More than 400 of them have been found, mostly in Scotland at sites such as Skara Brae in Orkney and Fyvie in Aberdeenshire. But no one really knows what these small, carved stone balls were used for.
The most famous of all the stones, which measure less than eight centimetres across and are made from a variety of different materials including granite and sandstone, is the Towie Stone, found in Aberdeenshire.
Historians believe it dates from between 1500BC - 3500BC.
The original purpose of the stones, which have also been found in Ireland and northern England, has left experts baffled.
The stones are carved with a number of small knobs or bosses on the surface, ranging from three to 10. Most of the balls discovered have six protruding bosses although one found in Kincardineshire in 1890 had 14 bosses.
The stones are also engraved with patterns that could relate to ‘Platonic solids’, the polyhedrons thought by ancient Greek mathematician and philosopher Plato to form the classical elements of earth, water, air, fire and ether.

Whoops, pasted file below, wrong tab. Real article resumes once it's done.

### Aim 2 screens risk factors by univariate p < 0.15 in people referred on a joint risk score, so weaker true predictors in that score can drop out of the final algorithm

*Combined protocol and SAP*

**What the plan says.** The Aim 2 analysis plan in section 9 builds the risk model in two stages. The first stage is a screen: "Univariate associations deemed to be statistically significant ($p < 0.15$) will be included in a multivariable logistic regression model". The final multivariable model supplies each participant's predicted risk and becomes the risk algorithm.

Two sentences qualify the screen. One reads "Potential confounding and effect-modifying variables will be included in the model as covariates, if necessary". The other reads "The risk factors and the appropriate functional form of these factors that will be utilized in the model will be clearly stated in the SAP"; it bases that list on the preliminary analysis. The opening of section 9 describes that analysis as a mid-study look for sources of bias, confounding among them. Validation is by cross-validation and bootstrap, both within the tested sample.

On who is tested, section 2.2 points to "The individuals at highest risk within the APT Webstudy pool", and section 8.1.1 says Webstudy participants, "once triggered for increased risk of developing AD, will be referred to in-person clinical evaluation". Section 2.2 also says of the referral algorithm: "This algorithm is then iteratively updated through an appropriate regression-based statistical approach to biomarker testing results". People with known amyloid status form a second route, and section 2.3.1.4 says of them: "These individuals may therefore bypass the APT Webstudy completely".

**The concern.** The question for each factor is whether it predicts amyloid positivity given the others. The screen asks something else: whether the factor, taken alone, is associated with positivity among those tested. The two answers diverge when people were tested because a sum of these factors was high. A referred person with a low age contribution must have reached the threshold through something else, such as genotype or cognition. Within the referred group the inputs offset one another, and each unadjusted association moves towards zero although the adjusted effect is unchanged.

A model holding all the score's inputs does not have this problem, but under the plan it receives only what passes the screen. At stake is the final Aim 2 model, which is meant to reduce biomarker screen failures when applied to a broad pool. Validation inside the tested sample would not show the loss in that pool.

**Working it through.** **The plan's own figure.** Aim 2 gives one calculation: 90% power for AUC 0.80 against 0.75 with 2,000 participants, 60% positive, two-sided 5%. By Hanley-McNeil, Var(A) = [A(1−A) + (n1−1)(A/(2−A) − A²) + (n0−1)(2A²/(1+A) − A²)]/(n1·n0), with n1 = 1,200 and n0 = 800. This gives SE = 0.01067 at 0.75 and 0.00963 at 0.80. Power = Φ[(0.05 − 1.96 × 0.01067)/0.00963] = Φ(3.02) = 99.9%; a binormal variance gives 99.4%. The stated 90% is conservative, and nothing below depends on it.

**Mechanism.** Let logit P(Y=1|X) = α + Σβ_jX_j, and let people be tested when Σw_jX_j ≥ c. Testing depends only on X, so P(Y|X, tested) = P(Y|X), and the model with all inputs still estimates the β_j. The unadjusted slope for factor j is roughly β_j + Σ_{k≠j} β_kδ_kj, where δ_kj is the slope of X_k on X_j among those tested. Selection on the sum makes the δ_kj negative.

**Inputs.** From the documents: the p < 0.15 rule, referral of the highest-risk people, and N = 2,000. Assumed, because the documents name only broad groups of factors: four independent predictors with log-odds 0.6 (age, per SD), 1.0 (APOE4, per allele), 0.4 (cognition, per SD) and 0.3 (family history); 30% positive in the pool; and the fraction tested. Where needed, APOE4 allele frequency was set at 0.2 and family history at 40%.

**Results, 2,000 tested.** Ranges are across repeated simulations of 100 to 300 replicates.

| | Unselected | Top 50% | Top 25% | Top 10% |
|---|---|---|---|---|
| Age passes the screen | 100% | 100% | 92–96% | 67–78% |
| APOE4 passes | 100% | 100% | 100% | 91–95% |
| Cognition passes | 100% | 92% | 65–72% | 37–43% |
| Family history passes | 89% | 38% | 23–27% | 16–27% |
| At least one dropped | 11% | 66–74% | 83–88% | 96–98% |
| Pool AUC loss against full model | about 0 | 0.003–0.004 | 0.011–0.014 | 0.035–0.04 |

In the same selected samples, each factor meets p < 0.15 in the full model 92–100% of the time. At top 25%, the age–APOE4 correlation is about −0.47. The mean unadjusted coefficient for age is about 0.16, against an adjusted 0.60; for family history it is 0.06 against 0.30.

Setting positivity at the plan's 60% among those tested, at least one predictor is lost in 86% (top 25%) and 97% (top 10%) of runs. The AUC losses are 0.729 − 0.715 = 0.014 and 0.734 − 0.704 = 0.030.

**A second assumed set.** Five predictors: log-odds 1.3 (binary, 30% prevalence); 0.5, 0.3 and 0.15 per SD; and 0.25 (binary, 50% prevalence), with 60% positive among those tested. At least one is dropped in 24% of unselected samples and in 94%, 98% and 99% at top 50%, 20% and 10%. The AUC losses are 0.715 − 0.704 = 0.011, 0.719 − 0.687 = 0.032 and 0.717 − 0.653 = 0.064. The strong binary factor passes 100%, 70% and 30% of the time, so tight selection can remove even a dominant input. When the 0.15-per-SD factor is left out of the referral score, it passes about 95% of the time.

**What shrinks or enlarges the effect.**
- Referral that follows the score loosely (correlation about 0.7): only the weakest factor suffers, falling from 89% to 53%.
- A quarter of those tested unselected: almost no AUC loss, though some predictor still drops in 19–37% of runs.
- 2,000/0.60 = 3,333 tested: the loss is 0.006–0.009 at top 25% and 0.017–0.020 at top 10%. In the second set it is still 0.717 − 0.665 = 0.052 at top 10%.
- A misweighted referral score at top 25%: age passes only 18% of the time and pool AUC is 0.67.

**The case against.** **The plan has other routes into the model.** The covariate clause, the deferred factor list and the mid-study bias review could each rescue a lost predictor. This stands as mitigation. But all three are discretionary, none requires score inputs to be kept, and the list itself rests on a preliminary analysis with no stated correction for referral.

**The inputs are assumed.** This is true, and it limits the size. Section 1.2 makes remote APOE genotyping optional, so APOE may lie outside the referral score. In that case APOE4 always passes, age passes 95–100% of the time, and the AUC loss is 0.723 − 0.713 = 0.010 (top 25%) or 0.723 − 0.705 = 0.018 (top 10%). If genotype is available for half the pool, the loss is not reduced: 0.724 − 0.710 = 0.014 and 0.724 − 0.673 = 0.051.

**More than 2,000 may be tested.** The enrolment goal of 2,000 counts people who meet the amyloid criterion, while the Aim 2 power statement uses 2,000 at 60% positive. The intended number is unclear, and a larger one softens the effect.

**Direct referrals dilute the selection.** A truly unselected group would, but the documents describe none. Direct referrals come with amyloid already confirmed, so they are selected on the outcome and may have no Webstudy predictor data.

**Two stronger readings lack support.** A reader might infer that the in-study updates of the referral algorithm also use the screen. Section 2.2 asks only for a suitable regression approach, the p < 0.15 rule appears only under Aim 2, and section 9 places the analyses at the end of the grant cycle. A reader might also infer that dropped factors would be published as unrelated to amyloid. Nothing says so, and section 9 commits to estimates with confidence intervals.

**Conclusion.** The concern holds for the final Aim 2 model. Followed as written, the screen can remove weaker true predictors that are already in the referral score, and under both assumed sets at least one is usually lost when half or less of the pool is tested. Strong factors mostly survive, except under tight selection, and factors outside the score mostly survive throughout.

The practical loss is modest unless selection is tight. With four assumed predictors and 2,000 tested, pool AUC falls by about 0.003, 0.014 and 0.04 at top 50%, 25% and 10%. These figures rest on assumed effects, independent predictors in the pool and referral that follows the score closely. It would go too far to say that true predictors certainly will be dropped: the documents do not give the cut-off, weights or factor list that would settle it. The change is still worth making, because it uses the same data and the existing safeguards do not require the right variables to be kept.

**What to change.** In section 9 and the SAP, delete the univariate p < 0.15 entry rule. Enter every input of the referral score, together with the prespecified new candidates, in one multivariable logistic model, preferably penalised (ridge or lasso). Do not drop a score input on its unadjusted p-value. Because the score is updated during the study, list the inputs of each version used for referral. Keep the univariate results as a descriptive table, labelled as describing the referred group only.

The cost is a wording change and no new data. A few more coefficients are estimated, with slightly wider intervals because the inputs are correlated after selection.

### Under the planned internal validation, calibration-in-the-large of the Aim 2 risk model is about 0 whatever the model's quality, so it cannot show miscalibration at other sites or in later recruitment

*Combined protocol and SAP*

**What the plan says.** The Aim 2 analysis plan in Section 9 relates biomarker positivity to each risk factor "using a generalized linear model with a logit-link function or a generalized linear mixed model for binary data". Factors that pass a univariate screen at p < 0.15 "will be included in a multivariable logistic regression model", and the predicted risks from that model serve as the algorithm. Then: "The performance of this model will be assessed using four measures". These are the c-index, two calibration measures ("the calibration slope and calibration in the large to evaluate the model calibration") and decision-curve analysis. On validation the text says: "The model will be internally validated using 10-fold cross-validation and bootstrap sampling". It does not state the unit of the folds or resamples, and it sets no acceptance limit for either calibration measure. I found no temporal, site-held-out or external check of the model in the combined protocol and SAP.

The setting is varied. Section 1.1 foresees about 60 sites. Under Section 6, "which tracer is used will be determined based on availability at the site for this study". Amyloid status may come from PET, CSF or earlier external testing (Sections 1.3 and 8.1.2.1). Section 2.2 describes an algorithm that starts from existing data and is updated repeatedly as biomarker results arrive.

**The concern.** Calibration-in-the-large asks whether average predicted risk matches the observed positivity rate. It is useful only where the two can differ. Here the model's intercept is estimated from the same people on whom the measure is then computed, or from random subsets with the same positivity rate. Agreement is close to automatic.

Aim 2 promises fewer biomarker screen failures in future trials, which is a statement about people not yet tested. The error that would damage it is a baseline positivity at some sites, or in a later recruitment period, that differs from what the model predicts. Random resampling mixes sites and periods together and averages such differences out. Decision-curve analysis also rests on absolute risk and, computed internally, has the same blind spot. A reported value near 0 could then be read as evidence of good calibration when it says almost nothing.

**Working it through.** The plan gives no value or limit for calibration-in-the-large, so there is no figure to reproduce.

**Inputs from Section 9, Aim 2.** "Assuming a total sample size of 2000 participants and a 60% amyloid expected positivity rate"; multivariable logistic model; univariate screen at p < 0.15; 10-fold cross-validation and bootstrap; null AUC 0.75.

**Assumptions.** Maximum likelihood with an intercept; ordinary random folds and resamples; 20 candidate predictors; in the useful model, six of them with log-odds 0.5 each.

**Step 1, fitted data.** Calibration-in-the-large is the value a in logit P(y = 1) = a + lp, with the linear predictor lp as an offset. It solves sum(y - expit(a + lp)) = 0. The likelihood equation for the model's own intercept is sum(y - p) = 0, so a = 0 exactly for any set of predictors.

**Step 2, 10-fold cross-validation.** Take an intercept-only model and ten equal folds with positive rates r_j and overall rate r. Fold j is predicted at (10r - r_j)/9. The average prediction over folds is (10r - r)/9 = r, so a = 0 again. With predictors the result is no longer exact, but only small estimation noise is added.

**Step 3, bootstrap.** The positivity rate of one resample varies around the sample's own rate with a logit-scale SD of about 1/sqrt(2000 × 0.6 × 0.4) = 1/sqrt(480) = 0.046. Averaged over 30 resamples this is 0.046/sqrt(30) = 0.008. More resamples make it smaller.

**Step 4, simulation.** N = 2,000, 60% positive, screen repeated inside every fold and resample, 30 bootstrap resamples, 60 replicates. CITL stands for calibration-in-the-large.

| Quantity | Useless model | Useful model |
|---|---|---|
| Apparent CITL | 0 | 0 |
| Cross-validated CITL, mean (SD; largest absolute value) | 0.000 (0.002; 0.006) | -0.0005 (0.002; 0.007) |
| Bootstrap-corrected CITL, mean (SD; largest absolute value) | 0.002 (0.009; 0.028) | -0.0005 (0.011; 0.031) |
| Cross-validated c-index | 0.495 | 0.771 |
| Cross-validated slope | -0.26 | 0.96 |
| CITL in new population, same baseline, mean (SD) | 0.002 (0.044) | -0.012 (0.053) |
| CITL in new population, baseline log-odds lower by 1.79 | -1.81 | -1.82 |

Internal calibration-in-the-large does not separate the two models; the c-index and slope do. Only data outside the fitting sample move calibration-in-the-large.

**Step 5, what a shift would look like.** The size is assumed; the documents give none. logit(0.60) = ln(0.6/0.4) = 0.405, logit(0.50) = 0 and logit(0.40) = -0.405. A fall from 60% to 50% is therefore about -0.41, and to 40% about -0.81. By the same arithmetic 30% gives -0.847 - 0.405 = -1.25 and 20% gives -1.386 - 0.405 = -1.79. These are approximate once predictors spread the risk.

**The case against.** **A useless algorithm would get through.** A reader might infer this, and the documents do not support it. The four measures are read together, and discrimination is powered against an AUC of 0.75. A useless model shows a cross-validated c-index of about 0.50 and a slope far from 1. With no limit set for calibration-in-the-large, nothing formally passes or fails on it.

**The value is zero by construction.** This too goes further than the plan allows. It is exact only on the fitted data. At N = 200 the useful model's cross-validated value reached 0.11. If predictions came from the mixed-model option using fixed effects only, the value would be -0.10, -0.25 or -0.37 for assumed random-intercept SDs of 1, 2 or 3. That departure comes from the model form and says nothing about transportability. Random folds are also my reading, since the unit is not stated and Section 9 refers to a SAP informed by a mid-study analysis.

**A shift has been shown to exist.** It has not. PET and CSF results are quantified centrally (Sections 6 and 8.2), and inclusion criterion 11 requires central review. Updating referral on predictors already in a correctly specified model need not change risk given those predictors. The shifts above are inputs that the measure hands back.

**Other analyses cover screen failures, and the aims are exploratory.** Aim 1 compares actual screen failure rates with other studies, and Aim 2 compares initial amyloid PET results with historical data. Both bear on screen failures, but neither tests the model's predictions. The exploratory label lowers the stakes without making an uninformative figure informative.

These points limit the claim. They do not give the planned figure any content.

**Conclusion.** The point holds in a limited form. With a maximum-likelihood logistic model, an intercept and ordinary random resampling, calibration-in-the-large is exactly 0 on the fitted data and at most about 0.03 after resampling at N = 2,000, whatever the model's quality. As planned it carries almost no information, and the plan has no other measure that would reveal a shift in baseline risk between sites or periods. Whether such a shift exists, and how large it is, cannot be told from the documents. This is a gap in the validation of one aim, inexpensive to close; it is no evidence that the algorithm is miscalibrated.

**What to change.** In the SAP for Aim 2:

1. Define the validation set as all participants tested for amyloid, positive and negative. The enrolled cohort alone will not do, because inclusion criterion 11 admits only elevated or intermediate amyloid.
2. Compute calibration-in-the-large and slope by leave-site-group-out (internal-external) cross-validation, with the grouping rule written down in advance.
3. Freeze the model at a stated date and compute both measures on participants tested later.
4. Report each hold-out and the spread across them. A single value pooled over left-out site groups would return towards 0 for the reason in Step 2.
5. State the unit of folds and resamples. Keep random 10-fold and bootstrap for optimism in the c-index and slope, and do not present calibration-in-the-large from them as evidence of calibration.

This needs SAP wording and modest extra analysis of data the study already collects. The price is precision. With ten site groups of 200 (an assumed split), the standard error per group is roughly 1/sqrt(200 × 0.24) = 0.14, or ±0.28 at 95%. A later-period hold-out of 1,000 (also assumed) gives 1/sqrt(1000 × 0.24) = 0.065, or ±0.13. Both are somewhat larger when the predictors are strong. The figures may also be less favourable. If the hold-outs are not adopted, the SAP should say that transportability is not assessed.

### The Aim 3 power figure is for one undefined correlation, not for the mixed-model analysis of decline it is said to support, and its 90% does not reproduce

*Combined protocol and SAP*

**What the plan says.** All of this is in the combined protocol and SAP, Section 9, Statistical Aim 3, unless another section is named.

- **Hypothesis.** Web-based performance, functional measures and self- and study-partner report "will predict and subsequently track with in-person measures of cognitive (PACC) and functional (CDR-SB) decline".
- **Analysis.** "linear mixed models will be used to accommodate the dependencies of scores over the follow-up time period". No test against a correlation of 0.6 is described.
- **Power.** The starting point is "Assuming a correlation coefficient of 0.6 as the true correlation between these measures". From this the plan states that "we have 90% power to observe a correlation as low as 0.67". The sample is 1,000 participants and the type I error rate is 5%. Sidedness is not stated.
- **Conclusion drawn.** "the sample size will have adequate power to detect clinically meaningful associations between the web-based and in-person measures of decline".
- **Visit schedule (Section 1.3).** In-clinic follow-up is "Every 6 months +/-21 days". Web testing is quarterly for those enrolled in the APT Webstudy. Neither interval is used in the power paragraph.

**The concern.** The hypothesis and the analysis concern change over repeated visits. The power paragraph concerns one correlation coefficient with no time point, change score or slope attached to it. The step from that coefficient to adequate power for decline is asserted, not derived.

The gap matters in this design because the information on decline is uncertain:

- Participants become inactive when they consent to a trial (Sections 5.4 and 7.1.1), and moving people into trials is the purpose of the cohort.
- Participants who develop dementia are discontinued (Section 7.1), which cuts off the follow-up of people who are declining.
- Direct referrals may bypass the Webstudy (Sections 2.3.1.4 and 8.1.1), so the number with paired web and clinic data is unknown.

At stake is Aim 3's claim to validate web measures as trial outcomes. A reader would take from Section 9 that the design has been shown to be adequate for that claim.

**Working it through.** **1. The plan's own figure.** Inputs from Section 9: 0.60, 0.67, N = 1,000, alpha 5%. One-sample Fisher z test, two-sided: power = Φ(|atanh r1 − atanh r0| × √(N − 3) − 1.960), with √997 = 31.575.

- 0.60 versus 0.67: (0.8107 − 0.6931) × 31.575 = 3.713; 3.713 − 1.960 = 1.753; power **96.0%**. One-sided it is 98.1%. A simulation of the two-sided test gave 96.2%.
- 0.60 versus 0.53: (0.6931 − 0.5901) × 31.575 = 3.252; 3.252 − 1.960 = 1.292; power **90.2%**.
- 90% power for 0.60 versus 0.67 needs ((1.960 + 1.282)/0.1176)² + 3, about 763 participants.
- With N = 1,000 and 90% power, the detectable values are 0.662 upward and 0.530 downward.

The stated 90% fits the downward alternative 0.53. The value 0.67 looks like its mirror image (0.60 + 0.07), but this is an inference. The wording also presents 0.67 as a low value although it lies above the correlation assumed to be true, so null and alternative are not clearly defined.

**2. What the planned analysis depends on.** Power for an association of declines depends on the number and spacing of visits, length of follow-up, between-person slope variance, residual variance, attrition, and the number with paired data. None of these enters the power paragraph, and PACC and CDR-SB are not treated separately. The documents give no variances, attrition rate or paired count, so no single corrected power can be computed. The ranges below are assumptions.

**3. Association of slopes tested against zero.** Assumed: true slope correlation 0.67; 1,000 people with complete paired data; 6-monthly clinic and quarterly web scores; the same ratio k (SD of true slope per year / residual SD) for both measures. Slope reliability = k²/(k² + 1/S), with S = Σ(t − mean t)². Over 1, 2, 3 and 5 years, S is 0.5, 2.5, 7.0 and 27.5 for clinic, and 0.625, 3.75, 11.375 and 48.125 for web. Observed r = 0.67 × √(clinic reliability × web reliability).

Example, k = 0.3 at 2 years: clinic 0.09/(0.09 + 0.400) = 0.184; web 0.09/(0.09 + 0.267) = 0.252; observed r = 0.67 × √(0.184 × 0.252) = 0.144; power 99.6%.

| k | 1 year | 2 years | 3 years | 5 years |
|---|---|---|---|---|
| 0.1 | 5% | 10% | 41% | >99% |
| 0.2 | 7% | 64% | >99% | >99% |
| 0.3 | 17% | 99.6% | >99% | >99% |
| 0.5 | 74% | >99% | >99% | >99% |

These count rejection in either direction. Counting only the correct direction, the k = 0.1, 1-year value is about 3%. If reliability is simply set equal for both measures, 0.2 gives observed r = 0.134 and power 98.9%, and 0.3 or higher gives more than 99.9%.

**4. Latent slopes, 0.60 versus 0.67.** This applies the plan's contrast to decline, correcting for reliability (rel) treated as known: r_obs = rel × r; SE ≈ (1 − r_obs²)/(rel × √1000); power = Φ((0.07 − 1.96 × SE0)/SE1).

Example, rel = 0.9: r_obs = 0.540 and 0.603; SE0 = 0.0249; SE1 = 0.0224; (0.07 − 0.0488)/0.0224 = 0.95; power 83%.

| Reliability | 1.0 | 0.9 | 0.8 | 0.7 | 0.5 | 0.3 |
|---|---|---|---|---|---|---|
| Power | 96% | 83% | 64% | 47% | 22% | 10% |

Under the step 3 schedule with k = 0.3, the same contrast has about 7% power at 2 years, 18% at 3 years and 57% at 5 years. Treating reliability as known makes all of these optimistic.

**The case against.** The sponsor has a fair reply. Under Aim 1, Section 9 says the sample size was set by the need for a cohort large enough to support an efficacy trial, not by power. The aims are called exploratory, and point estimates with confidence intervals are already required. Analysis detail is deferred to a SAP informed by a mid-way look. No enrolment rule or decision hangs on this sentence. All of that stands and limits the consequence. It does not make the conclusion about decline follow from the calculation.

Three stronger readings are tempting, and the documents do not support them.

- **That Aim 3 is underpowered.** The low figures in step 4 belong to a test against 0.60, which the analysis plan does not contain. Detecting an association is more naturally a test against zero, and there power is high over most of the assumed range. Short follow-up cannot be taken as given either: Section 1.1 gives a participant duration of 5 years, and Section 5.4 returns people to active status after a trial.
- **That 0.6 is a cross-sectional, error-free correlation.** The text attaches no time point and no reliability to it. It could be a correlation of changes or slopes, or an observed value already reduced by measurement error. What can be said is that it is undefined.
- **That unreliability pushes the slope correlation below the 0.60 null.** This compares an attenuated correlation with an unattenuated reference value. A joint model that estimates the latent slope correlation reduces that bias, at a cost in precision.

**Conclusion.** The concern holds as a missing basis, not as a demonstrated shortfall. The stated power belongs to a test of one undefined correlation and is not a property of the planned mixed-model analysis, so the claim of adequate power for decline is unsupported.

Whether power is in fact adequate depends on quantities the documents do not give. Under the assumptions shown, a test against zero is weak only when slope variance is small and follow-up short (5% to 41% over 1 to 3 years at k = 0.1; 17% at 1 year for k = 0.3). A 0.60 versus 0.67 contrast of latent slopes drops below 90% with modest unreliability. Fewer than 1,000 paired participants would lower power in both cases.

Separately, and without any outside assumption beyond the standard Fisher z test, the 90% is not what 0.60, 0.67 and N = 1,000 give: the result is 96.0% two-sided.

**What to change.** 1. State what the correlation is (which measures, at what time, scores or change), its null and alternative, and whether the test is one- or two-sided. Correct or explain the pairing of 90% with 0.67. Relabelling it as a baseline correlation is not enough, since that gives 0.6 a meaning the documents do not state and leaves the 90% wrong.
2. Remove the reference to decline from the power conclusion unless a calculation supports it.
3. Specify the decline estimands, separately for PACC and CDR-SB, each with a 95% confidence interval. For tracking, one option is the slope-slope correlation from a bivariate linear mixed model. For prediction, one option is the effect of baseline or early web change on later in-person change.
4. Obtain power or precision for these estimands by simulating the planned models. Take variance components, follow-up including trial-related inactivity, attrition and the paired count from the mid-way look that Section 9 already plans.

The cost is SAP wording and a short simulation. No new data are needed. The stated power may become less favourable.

But the stones found in Scotland were made long before Plato recorded his hypothesis in the Timaeus, close to 2000 years prior.
One architect has suggested that the 5,000-year-old stones might have formed a sort of ‘Rubik’s Cube’ for use in construction and building, after one was found underneath the buttress of a late Neolithic structure unearthed at the Ness of Brodgar, on Orkney.
Some mathmeticians believe that the carved stones may have been used in early geometrical experiments.
But the true use for these spheres remains unknown.
There have been many different theories offered up as possible explanations for the stones. Some think they could have been used as weapons, other theories focus on the stones being used as weights in fishing nets while a ceremonious use in certain rituals is another suggestion.
Another theory is that the stones were used to signify power and authority.
But none of the alternative theories stuck, and so the actual function of the stones is still unknown.